The Windows 10 package manager is getting some new and exciting features that allow you to manage any installed applications directly from the command line.

Commonly used in Linux, package managers allow you to automate the installation, upgrading, and removal of applications from a command line. Even more helpful, package managers will automatically determine the dependencies of the program you are trying to install and install those dependencies as well.

Last year, Microsoft released a Windows 10 package manager called Winget that allows users to install popular apps from a curated repository managed by Microsoft. As this program is used from the command line, it can be used in scripts, batch files, and installation routines to install a program automatically.

Winget .03 released with exciting new features

Microsoft released this week Winget version 0.3 and introduced support for new experimental features that significantly increase the program’s functionality.

With this release, Microsoft introduces two new commands – ‘list’ and ‘uninstall’ that allows you to manage every program installed in windows 10.

The winget list is used to display a list of all programs installed in your operating system, while winget uninstall lets you remove any installed app, even those not previously installed, using the package manager.

As the Winget Windows Package Manager update is currently in preview, users need to join the Insider program to install it via the Microsoft Store or install it manually from the releases page.

You can find more information on how to install the Windows 10 package manager here.

Once installed, you can open a command or PowerShell prompt and type winget to see the program’s documentation.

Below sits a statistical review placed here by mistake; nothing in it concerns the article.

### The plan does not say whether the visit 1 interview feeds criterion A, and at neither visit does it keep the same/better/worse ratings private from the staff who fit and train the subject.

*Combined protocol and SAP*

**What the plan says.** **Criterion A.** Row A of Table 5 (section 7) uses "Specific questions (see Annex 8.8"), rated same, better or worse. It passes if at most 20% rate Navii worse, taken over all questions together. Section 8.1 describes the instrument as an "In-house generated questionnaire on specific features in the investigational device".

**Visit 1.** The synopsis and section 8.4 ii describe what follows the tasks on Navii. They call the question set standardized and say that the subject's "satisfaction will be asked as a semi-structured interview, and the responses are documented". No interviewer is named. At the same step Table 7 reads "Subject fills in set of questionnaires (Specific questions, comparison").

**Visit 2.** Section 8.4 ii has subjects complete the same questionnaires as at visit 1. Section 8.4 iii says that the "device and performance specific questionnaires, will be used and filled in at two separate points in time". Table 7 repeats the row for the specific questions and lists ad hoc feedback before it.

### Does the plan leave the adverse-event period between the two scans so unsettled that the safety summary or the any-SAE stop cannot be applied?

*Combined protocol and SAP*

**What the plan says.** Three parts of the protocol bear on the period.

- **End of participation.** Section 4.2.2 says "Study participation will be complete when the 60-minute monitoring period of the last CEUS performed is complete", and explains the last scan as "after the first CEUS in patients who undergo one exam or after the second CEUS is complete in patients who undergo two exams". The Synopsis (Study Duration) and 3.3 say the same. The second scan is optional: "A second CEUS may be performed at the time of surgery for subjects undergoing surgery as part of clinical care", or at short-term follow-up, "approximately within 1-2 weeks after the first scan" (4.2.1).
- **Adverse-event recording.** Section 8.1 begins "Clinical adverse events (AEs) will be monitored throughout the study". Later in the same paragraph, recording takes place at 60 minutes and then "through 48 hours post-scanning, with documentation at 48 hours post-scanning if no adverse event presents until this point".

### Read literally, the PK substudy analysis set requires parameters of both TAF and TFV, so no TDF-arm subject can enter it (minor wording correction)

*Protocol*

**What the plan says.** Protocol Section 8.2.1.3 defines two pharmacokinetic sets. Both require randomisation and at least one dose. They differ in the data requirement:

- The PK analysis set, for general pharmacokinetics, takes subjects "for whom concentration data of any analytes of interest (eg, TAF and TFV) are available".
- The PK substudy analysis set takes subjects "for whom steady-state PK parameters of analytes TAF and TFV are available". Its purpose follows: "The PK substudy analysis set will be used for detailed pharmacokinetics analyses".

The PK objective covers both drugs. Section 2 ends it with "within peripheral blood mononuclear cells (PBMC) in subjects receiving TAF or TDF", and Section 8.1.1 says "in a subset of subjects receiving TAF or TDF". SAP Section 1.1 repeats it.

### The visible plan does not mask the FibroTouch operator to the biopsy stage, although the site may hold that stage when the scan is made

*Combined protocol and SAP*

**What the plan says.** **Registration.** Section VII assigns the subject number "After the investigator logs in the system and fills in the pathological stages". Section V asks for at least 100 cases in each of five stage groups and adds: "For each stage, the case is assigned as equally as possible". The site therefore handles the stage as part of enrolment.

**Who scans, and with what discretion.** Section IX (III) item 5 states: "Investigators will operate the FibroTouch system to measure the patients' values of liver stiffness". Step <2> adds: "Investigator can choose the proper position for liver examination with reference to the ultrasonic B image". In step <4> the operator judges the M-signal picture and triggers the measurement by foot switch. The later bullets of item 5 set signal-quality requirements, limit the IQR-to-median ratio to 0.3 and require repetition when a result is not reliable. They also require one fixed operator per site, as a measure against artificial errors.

How to enable experimental features

While Winget .03 comes with numerous experimental features, you need to enable them first before using the new features.

To see a list of experimental features and whether they are enabled, you use the ‘winget features‘ command, as shown below. As you can see, we have the Microsoft Store Support, List command, and Uninstall experimental commands enabled.

Listing the status of experimental features in Winget
Listing the status of experimental features in Winget

To enable an experimental feature, you need to use the ‘winget settings‘ command to open the program’s JSON settings file in your default text editor.

To enable a feature, you would need to add its property value to the ‘experimentalFeatures’ section of your configuration file and set it to ‘true,’ as shown below.

{
    // For documentation on these settings, see: https://aka.ms/winget-settings
    // "source": {
    //    "autoUpdateIntervalInMinutes": 5
    // },
    "visual": {
      "progressBar": "rainbow"
    },

    "experimentalFeatures": {
      "experimentalCmd": true,
      "experimentalArg": true,
      "experimentalMSStore": true,
      "list": true,
      "uninstall": true,
      "export": true
    }
}

When done, simply save the settings file, and Winget will not support the enabled commands.

Listing and uninstalling programs with Winget

On Windows 10, you can always uninstall apps via the Settings and Control Panel. However, if you want to remove apps with scripts or with just one command, you can now use winget, which is especially helpful if you want to bulk uninstall apps.

Now that we have enabled the experimental features, you can use the winget list command to display the same list of installed apps found in your Control Panel or the Windows 10 Apps & Features Settings page.

Using the Winget list command
Using the Winget list command

To uninstall a listed application, you can use the winget uninstall [app_name] command, with the app name being the one listed using winget list. For example, to uninstall MusicBee, we would enter ‘winget uninstall MusicBee’, as shown below.

Uninstalling a program with Winget
Uninstalling a program with Winget

For programs that have spaces in their names, you would need to use quotes. For example, ‘winget uninstall “Google Chrome”‘.

For users who enjoy controlling their Windows 10 devices from the command line, these commands give you even more power over the operating system.